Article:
The next section along Moshannon Creek was also beautiful with similar scenery, although the trail spent less time close to this large stream, colored orange from acid mine drainage.  A climb up a ridge revealed a nice view of the creek and its gorge.  As the AFT continued, it was closer to Moshannon Creek and featured more hemlocks and rhododendron.  There was a nice 5 foot falls on Potter Run, below the trail.


The biggest climb of the trail followed as it climbed about 500 vertical feet and crossed the top of the plateau along meadows and logged areas on an old forest road.  A steep descent followed down to Black Moshannon Creek with more rhododendrons and hemlocks and beautiful streamside hiking.  A long footbridge crossed the creek at a cabin.


Benner Creek is another highlight, a pristine stream with rhododendron tunnels and hemlocks.  It felt isolated and the forest was like a jungle.  There was one superb campsite.  The AFT left Benner Run and entered areas of laurel and vast blueberry meadows.  I hiked down into and back out of a small stream and then reached Rock Run with its meadows, campsites, cascades, hemlocks, and rhododendron.  Another scenic spot along the trail.  Open hardwoods and glades of ferns followed with views deep into the woods from low ridges.  I passed some large springs and another small stream.  A meadow with a grove of spruce followed, and then a small climb to a meadow with pickers.  After entering the woods, I soon reached my car.


It was great to be back on the AFT.

More photos.

Trip reports from Mid Atlantic Hikes, which shows campsites:  East Loop and West Loop.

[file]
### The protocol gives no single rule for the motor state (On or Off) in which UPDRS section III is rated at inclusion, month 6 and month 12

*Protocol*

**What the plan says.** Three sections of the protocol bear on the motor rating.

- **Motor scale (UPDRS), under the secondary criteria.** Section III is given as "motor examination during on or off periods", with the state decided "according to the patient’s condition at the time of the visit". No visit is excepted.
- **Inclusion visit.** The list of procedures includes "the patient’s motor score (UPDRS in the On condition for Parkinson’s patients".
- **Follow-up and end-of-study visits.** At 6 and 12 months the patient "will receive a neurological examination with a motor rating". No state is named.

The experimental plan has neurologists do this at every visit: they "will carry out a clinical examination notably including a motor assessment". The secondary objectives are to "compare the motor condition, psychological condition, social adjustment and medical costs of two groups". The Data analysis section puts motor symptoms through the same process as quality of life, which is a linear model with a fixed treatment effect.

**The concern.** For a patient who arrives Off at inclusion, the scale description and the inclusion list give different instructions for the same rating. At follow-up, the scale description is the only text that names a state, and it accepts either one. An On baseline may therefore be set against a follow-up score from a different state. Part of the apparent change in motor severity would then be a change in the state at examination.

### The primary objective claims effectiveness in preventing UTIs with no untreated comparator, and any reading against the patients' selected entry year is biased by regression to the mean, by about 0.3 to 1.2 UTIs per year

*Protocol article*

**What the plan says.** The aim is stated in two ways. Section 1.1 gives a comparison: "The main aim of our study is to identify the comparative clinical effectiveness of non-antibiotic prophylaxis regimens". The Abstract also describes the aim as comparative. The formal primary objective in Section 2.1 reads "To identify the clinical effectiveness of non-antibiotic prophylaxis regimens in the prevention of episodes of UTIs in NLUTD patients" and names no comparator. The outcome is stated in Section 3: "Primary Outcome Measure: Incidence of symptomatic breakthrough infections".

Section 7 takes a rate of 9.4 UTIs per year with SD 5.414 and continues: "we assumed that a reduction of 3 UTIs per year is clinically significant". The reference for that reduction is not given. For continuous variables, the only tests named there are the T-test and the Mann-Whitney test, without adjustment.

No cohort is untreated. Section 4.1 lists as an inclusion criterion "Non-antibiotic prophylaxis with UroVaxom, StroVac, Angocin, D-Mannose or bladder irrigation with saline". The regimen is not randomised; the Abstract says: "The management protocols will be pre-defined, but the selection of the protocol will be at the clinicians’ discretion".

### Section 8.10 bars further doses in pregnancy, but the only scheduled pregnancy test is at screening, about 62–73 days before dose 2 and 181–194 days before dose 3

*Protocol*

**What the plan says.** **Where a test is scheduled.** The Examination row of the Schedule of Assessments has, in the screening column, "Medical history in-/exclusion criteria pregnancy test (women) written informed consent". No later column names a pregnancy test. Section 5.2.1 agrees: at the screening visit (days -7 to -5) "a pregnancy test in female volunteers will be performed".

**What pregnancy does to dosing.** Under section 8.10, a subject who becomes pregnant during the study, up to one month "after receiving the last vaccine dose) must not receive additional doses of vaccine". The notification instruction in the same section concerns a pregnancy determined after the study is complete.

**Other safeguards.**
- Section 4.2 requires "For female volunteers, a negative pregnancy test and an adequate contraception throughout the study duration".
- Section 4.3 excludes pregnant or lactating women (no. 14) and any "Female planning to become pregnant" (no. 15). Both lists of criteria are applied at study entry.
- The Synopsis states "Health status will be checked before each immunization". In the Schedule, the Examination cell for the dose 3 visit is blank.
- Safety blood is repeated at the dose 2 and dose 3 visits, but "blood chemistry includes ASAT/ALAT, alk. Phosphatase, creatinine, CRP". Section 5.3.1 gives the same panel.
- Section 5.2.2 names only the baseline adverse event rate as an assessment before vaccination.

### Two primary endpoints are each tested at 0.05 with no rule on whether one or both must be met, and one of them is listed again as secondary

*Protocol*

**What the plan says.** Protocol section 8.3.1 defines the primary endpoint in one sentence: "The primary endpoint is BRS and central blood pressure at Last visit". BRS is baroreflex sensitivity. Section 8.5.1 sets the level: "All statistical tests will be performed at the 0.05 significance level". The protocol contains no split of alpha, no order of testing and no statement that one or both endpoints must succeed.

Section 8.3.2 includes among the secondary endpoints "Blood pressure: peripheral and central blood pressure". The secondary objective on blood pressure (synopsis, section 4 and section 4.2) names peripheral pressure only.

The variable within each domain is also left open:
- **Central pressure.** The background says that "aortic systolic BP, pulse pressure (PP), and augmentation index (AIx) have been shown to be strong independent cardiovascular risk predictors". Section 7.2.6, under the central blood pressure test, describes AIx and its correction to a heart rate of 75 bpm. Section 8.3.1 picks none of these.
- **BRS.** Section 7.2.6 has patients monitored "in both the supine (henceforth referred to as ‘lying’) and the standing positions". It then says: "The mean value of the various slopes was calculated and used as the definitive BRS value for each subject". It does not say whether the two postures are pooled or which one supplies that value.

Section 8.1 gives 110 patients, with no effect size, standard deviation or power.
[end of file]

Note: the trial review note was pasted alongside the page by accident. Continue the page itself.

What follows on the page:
The AFT is an enjoyable loop that I recommend.  If you don’t want to hike the whole loop, you can divide it via trails through Black Moshannon State Park; this creates an east and west loop.

Highlights:  Diverse forests and habitats, extensive streamside hiking, great campsites, meadows, views, rhododendron tunnels, laurel, wildflowers, wetlands, boardwalks.  Trail is fairly isolated.

Negatives:  The only not too scenic areas were the southwest and northwest corners of the loop where there are logged areas.  Most of the loop is very scenic.

Water:  Plentiful

Terrain:  Hilly and rolling, rocky in a few areas, particularly along the Allegheny Front and its vistas.  Climbs reach 500 vertical feet along Moshannon Creek.

Campsites:  The trail has some beautiful campsites.  Most streams have at least one campsite.

Blazes:  Trail is blazed yellow.  Trail signs are fairly common.

Difficulty:  Moderate

Trail conditions:  Trail is well blazed and has several signs.  Trail is generally well-established but can be brushy in areas, particularly in summer.  Several wet areas and small stream crossings without bridges.

Ticks:  I only saw one on me, no bites.

Maps:  Moshannon State Forest has free maps.